Dallas County is reviving the Dallas County Records Building Complex by renewing each of its three historic buildings:The Old Criminal Courts Building (built in 1915), The Records Building (built in 1928) and The Records Building Annex (built in 1955) . The Complex will prove a unique intersection of the old and the new and a simultaneous encapsulation of the past, present and future of Dallas County.  More information about the project can be found here.

As part of the renovation, Gensler and contractor MB3 (a joint venture between Manhattan Construction Co., Thos. S. Byrne, and 3i Construction) will connect the buildings into one. "Each building has different floorplates," Gensler project director Brian Nicodemus says, and they did not originally touch. “That was one problem we had to figure out—how to make this building as flexible as possible and maximize the floorplate,” he said. Gensler will remove some upper floors and completely reinstall them so the new floorplates are level across all three structures.

In a move dubbed “re-coring the pineapple,” MB3 and Gensler will consolidate the buildings’ mechanical, data, and electrical infrastructures and elevators in a centralized spine. Upon its completion in March 2020, the Dallas County Records Building will be 320,000 square feet, about 40,000 more square feet than its current setup. Part of the increased square footage comes from the addition of a seventh floor that will be used for special events and will be open to the public.

TOUR LEADER:  Brian Nicodemus, AIA, Gensler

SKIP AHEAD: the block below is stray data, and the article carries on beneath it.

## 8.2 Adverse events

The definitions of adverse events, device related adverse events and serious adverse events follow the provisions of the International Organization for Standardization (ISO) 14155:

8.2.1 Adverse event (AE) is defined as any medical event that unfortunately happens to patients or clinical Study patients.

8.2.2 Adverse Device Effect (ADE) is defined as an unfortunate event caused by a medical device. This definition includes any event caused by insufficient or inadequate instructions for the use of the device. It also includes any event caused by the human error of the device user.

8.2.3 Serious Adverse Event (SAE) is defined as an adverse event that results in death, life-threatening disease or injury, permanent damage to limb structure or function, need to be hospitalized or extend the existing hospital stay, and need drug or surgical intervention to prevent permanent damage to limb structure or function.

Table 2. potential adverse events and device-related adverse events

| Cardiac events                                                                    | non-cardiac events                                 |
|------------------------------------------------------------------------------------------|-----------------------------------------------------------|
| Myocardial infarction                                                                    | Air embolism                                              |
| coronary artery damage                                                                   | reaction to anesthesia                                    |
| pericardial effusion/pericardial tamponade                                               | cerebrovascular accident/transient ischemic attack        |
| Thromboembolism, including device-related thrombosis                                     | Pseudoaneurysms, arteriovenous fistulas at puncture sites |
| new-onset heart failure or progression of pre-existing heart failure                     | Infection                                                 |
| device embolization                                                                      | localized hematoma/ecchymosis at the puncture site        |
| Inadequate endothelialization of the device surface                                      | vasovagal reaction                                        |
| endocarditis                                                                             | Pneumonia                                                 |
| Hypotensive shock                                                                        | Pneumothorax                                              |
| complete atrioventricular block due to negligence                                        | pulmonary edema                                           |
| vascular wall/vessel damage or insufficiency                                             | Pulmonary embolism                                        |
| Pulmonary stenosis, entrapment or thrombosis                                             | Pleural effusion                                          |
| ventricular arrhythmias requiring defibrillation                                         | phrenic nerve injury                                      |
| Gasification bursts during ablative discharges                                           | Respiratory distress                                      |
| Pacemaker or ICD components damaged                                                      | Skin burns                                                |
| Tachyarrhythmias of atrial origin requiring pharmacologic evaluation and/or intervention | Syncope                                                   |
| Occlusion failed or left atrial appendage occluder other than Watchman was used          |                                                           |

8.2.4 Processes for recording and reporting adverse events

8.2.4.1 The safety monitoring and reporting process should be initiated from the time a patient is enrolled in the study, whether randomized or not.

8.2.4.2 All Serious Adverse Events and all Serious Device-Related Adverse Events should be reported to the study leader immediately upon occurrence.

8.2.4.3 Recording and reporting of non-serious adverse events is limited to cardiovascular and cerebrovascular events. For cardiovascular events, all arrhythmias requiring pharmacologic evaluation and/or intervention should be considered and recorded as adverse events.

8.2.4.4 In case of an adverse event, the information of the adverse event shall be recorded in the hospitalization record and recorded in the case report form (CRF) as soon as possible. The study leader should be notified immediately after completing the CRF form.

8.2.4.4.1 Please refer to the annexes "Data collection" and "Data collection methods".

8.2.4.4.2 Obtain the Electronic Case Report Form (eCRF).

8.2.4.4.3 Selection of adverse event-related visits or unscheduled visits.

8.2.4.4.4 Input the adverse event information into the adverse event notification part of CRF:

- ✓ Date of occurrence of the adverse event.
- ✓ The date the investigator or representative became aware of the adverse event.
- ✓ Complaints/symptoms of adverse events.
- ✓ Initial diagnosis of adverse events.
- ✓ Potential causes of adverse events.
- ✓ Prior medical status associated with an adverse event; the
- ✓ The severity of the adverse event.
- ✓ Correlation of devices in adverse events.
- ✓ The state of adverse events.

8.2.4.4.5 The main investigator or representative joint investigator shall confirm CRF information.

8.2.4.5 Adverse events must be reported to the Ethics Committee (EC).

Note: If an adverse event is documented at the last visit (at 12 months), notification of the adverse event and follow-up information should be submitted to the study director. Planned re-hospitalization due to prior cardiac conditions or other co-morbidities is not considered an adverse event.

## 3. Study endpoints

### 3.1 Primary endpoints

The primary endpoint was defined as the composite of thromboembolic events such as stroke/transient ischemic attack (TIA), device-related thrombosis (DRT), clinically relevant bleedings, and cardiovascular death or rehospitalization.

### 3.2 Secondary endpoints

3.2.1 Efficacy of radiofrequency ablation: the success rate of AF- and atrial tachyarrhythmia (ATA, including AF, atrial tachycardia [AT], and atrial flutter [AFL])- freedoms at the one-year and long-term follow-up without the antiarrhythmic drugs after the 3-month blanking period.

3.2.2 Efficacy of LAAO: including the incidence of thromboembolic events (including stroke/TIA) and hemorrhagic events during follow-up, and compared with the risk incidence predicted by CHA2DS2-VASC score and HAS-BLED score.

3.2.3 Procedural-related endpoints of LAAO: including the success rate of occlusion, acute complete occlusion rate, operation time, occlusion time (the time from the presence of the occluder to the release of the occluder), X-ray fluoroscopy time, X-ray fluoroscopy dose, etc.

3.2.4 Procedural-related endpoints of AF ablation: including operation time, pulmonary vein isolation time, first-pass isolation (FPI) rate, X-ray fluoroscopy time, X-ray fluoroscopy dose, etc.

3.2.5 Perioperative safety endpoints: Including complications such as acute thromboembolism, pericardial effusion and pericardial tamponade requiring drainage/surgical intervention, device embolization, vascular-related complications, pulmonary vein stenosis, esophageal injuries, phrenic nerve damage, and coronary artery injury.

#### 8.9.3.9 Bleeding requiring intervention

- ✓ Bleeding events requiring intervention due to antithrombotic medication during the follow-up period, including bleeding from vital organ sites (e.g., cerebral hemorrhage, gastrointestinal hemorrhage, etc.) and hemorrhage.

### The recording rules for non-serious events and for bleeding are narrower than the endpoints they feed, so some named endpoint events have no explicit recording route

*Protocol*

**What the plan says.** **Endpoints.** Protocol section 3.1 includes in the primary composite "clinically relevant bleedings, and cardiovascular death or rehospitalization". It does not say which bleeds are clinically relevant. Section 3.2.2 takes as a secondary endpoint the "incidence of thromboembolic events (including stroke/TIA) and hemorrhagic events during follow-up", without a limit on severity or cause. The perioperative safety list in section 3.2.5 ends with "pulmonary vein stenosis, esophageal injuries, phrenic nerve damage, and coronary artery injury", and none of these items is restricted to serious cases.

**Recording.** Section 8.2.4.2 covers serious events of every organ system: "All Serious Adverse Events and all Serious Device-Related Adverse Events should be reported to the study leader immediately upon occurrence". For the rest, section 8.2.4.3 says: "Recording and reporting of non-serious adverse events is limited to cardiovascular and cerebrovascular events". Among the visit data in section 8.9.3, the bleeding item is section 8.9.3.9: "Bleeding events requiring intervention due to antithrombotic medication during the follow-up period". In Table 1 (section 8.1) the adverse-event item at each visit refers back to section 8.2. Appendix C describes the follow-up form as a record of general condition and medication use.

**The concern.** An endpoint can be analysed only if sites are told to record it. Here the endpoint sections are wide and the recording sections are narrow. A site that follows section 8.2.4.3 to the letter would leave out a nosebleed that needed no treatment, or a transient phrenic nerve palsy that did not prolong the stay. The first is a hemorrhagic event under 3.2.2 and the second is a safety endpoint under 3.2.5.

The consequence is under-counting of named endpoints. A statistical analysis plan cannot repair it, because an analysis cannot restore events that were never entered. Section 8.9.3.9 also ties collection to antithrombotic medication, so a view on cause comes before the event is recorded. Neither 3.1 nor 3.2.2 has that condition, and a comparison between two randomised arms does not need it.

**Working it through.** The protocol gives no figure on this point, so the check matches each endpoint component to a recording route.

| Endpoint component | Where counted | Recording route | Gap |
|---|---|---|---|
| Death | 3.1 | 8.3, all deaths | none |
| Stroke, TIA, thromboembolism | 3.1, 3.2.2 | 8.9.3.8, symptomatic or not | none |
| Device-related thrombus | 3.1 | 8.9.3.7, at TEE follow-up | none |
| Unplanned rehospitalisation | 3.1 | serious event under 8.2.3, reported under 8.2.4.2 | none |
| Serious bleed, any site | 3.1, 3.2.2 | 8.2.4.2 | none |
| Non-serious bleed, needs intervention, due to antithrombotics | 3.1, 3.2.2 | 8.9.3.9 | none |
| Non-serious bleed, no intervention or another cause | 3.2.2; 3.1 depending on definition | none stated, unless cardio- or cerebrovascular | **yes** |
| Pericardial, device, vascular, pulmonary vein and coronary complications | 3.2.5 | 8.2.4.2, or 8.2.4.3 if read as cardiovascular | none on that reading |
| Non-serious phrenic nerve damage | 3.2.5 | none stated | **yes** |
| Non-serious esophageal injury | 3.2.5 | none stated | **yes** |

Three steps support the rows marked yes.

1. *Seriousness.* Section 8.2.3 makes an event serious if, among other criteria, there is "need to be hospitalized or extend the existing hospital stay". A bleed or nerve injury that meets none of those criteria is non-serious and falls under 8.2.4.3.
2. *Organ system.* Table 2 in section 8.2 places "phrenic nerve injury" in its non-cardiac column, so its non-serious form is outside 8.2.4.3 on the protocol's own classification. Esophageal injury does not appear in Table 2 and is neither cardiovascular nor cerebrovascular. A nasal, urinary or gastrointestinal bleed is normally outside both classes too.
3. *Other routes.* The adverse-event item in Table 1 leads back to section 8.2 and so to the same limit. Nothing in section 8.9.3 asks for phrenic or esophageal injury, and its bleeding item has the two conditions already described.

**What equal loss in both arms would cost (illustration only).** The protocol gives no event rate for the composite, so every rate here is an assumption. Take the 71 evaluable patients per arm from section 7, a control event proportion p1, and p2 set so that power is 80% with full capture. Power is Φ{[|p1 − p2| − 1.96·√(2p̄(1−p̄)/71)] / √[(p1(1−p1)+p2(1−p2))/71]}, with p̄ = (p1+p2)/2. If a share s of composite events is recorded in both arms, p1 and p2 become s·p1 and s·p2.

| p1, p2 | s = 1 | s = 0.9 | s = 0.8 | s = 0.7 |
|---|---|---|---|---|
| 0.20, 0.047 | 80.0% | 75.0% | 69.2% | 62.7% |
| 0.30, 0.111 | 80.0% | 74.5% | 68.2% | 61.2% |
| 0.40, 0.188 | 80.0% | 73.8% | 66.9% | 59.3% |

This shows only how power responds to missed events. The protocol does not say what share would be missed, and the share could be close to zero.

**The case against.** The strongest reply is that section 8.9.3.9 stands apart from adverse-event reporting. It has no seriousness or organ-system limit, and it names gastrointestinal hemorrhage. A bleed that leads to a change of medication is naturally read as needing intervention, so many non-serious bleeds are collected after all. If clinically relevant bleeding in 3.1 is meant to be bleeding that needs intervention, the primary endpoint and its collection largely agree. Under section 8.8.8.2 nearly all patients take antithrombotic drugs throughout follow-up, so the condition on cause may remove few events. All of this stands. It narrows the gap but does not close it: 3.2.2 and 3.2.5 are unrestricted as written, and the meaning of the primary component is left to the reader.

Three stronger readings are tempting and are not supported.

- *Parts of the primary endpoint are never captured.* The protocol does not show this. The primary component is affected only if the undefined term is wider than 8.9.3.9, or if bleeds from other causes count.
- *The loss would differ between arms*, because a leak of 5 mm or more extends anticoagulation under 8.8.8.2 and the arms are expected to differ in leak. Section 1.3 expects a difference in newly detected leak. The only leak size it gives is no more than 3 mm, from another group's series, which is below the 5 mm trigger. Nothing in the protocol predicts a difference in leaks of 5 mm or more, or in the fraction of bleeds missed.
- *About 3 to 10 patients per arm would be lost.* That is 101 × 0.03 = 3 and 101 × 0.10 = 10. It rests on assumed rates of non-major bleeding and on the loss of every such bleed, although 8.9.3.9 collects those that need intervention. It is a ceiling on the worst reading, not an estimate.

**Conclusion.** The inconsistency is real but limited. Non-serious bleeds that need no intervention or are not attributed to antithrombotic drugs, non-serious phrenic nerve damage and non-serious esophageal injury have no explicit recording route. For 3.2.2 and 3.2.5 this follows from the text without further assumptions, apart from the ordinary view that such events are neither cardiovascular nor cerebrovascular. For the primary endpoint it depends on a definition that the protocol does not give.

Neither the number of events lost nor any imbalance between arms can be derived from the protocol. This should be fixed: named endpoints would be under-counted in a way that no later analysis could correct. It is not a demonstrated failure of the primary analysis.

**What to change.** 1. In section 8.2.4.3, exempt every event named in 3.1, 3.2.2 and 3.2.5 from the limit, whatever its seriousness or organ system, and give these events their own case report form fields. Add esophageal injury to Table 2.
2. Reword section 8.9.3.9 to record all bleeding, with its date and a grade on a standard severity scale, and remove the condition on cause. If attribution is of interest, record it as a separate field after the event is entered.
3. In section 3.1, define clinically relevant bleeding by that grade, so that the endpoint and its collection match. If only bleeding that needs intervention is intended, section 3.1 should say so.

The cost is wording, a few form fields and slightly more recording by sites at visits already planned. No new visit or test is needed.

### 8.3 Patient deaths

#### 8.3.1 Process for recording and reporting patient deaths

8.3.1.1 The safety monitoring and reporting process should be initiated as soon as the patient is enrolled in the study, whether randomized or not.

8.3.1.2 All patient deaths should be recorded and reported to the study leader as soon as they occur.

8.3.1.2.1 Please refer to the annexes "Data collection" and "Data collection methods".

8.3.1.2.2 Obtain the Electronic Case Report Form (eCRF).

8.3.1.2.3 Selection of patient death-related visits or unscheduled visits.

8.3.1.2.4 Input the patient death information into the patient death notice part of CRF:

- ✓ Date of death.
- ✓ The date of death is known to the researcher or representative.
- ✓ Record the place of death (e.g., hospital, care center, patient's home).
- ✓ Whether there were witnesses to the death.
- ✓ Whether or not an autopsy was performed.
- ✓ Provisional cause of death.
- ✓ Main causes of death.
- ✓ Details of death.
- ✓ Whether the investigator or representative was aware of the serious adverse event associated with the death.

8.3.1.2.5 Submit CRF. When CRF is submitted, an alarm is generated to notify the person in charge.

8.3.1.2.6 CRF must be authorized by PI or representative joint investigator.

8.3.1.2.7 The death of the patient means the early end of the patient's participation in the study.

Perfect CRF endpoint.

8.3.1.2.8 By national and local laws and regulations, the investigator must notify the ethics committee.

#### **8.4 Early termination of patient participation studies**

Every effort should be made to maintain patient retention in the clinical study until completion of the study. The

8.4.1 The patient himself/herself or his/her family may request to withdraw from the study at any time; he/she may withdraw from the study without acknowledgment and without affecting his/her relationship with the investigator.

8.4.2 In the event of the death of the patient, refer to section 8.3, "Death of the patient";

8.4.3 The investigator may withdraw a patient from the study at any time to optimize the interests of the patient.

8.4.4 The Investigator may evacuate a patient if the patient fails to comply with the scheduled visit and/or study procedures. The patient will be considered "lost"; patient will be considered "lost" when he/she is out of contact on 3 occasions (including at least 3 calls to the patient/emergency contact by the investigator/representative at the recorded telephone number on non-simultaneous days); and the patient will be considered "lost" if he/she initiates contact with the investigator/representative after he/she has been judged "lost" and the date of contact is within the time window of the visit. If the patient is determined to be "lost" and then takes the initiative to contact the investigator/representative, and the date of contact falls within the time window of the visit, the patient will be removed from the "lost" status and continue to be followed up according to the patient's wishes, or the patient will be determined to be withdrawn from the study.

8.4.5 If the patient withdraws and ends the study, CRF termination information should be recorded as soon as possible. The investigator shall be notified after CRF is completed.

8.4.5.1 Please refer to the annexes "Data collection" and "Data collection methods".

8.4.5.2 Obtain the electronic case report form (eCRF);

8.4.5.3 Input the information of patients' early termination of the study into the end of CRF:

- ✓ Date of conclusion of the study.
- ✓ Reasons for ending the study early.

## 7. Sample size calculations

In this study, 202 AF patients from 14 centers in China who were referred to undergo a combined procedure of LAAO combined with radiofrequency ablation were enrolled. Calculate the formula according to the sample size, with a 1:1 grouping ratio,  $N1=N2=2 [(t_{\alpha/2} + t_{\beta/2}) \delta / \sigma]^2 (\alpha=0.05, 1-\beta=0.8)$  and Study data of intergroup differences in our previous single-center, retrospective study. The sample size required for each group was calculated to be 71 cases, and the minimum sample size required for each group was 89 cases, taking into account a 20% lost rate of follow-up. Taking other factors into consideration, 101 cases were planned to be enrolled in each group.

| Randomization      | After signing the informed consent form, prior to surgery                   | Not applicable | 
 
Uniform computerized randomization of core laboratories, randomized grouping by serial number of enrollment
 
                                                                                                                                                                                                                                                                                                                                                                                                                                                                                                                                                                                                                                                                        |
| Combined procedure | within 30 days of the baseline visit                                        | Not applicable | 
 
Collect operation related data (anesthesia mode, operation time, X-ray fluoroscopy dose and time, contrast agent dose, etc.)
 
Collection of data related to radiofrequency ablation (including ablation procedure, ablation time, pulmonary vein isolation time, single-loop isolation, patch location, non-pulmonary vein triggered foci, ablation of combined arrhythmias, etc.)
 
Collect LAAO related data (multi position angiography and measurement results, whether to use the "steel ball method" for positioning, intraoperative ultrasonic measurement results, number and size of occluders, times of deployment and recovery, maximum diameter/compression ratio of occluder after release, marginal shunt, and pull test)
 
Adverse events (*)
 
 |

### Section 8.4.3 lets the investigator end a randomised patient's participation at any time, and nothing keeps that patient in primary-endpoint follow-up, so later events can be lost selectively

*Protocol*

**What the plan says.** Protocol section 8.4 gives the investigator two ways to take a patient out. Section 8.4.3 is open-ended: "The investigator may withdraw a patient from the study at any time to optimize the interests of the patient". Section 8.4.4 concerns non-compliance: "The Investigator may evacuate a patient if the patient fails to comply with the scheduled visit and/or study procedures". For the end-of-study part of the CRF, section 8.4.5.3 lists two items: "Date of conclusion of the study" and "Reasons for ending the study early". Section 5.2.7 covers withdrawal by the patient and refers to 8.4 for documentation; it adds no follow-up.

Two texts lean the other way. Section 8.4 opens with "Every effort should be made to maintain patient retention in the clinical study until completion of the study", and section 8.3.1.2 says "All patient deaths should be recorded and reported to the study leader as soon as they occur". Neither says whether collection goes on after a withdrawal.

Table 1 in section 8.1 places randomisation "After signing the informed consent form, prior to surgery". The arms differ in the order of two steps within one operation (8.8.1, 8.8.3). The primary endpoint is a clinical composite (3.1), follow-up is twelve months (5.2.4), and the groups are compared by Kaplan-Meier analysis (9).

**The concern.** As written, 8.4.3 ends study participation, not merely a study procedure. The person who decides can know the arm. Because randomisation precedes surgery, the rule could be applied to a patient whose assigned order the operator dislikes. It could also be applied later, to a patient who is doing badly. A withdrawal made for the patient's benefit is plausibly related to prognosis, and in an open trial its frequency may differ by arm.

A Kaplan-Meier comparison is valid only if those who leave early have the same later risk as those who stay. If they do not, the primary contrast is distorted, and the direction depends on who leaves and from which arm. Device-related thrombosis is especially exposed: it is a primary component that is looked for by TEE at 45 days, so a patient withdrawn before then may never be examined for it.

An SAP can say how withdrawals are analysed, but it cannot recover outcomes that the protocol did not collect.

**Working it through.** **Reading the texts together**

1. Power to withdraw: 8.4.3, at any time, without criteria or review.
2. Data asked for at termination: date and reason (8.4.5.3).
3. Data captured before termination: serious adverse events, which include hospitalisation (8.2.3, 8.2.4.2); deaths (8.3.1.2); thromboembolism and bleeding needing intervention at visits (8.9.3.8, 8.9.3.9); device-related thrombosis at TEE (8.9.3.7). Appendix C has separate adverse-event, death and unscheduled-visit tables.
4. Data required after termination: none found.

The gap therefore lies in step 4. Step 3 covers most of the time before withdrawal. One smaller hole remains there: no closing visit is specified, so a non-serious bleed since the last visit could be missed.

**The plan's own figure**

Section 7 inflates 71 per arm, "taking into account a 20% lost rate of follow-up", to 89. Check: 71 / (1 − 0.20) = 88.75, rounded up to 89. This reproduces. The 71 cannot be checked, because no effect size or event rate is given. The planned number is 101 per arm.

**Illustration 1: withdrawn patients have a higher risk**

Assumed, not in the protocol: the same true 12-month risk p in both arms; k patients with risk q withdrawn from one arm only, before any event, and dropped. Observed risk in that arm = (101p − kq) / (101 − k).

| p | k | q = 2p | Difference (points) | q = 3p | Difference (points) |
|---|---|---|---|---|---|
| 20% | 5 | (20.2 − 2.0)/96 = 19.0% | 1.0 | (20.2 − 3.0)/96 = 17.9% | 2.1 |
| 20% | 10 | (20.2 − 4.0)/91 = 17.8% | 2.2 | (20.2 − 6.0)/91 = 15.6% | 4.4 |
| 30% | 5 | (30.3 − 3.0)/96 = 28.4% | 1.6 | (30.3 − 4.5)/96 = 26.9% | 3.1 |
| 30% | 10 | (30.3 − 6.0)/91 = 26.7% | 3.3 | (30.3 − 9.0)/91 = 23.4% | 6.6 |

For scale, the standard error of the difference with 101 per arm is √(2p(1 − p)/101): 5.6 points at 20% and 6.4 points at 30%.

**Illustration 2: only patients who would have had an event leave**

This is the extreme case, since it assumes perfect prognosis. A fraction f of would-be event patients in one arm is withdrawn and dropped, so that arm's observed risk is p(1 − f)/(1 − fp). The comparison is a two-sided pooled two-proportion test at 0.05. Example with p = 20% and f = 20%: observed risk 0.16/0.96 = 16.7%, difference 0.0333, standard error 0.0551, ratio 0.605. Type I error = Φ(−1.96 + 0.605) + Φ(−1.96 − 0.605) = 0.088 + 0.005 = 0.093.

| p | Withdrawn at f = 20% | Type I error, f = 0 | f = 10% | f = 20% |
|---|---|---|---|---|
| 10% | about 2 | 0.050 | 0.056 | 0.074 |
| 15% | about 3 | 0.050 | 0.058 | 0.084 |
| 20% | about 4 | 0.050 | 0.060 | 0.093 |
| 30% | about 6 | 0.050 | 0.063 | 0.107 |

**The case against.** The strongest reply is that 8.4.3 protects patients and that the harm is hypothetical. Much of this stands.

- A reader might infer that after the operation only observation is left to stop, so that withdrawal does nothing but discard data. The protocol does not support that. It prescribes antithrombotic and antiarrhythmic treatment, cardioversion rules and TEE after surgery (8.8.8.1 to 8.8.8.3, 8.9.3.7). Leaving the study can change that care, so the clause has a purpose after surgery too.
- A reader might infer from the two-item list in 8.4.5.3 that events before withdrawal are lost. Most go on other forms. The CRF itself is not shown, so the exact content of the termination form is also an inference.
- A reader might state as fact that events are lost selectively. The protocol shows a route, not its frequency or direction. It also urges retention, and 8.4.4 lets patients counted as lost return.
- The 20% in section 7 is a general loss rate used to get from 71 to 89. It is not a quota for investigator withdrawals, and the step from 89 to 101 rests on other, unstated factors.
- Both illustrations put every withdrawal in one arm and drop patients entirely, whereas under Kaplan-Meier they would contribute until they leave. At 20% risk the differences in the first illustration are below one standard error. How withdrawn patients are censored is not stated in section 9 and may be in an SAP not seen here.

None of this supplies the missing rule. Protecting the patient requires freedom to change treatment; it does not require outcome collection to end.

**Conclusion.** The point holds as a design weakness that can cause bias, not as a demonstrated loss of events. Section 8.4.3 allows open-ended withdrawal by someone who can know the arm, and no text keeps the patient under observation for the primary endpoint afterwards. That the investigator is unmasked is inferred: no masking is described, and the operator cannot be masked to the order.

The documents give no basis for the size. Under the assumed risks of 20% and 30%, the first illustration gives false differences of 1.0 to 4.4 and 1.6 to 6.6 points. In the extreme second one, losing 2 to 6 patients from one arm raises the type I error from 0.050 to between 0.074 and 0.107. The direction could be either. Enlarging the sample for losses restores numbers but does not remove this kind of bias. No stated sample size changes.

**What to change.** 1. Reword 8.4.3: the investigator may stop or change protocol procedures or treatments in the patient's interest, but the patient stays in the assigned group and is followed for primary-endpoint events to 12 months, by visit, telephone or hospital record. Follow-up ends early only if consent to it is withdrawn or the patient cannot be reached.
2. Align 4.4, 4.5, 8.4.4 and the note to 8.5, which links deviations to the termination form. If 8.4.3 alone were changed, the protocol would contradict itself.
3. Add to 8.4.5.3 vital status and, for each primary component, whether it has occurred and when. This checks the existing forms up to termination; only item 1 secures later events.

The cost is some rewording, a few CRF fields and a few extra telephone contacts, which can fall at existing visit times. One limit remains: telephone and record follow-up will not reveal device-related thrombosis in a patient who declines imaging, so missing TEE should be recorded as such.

With two decades of experience specializing in county, municipal, regional, and civic facilities within Dallas/Fort Worth and the greater U.S., Brian is a successful consensus‐builder. Highly experienced in coordinating seamlessly amongst multiple stakeholders on complex government and community projects, he excels in creating a collaborative working environment in which all parties feel their voices are heard. Brian has a rare gift of finding common ground amongst various viewpoints, and ensuring that every stakeholder has fully participated in the final outcome of a project. His passion for civic and community work is driven by a desire to give back to the public officials who sacrifice to serve their community. An award‐winning architect skilled at balancing budgets and managing complex teams, Brian’s greatest passion is to serve those who serve others.

This is a hard hat tour requiring full PPE.  Each registrant must bring their own hard hat, safety vest, closed-toe shoes and long pants to be admitted to the construction site.


You are welcome to join a representative of the architect and the contractor for lunch after the tour.  Lunch is not included in the cost of the tour.